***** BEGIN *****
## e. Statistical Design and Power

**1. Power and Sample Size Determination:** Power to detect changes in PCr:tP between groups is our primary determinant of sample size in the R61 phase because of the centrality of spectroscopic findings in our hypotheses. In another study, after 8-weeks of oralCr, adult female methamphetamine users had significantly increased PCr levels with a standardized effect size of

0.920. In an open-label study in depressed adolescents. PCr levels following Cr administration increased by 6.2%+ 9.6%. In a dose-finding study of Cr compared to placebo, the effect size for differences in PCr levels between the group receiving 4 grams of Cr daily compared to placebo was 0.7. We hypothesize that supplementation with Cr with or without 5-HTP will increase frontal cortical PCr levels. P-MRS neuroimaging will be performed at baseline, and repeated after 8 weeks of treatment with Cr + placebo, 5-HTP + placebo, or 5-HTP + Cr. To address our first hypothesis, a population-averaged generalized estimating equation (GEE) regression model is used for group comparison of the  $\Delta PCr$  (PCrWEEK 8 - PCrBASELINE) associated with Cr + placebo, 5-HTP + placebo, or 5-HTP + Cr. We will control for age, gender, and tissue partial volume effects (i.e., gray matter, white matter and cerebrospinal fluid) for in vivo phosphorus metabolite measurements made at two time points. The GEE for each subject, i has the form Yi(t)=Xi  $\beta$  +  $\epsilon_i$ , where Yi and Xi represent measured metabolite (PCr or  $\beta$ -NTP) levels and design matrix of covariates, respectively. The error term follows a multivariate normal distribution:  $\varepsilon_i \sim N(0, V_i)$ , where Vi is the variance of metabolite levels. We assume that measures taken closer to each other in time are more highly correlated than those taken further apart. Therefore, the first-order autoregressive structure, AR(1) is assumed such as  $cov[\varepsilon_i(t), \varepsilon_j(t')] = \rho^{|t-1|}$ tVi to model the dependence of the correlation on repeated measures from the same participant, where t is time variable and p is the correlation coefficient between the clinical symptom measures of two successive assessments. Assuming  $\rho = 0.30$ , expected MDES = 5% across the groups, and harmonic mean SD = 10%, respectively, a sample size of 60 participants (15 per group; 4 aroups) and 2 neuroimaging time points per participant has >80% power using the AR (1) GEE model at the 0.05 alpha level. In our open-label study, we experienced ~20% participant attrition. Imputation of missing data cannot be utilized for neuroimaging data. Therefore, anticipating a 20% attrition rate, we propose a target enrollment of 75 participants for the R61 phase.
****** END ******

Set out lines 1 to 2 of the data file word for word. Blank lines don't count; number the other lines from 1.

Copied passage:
## e. Statistical Design and Power

**1. Power and Sample Size Determination:** Power to detect changes in PCr:tP between groups is our primary determinant of sample size in the R61 phase because of the centrality of spectroscopic findings in our hypotheses. In another study, after 8-weeks of oralCr, adult female methamphetamine users had significantly increased PCr levels with a standardized effect size of